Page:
Clearing up the confusion to live a happier life

Photo by Noah Silliman on Unsplash

What does happiness mean? Can you define it? For something so ubiquitous, it’s ill-defined. It means different things to different people. There’s no common vocabulary to discuss it, and it’s messy. The word itself is vague, with conflicting connotations. Although I partly blame the English language, I think this imprecision comes mostly from culture. We end up unconsciously internalising this wooliness, as culture subtly influences our thinking.

Culture’s definition of happiness isn’t captured in words, but incessant images of beauty, money, and success. Success is conflated with happiness, and the ordinary overlooked and invisible. Great sportsmen and entrepreneurs are lionised…


Why the ancient philosophy is more relevant than ever.

Photo by Carlos Ibáñez on Unsplash

The world is out of control. The last year has left this one fact clear, whatever your ideological leanings or political bias. As a species, our self-assurance has cracked under the strain of exponential contagion. It’s been an anxious time, the uncertainty engulfing life in a cloying fog. For me, it’s felt like stasis, life on pause and flickering like an old TV.

The Covid-19 pandemic has been a tragedy, yet for many people, little has really changed. They wake up, go to work (normally in the same building), eat dinner (home-cooked), and see friends (virtually). Subtract the uncertainty and…


Why self-knowledge is important, and how reflection can supercharge yours

Hand with Reflecting Sphere, M. C. Escher

In 2020 I got to know myself for the first time. I’d never spent much time in my own company before that. At best, myself and I were acquaintances, our relationship convivial but casual. I was happiest pulled along in the current of life, doing things without much thought. I had an experiential sense of who I was, but I couldn’t articulate it.

Quarantine changed all that. With the enforced isolation lengthening the days and tempering the busyness I used to distract myself with, there was an aching silence my thoughts tumbled into. There was so much to think about…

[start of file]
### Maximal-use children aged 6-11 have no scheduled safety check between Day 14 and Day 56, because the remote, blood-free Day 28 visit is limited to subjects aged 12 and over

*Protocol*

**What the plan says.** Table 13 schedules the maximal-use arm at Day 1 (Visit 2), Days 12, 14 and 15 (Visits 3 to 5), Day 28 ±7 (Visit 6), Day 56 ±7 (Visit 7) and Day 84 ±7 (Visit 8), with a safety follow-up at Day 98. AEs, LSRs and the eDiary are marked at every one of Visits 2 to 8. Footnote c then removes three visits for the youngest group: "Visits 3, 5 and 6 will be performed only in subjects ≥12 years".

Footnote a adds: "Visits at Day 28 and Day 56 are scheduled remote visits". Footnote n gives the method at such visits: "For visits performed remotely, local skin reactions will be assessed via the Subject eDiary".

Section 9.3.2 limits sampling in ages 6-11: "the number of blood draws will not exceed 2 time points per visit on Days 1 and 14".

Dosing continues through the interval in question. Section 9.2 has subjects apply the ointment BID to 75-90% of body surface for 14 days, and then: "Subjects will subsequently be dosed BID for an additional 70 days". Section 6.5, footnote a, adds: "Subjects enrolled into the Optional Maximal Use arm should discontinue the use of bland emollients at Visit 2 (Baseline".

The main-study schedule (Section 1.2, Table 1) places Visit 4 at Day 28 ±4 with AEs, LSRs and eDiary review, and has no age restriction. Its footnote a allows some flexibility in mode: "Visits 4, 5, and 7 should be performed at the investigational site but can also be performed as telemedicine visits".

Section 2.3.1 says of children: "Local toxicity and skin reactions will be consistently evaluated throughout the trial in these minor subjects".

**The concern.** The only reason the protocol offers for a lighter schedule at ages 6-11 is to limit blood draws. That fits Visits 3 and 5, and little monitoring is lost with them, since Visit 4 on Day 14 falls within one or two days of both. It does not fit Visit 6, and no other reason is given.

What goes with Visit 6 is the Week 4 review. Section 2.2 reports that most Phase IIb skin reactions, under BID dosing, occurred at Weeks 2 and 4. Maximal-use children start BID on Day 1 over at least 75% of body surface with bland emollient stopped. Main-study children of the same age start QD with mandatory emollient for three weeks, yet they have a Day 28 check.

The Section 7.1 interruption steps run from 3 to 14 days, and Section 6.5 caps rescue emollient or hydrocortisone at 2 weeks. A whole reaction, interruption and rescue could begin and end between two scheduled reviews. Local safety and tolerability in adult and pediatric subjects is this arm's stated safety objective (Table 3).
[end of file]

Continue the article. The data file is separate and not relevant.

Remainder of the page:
The most important choice in life is what you pay attention to.

Photo by Ethan Hu on Unsplash

The most important choice in life is what you pay attention to. It’s a choice we make continuously and often unconsciously, in an endless succession of moments. Everything we experience is mediated by our attention. It’s the lens we see the world through. It is our reality, albeit an imperfect one¹. All we are, the ineffable tangle of us, is a mix of our experiences and memories. And this intangible figment, our consciousness, is embodied by our attention. It colours our present, determining our day-to-day experience, and guides our future.

It colours our present.

In April 2020 I was the most anxious I’ve ever…


You probably don’t have a purpose, but you need one

Photo by Emily Morter on Unsplash

Finding your purpose in life is vital to a life well-lived. Purpose meant here with a small “p” — more reasons to get out of bed than existential grandstanding. Everyone is looking for it, knowingly or not; history is the searching embodied. It’s been found in the stars, in the Earth, in the Word of God, or the gods, in philosophy, in politics, in family, in work. More than searching, human history is searching and finding purpose. Or was.

As we tumble into the third decade of the 21st century we find ourselves in a strange position. The need for…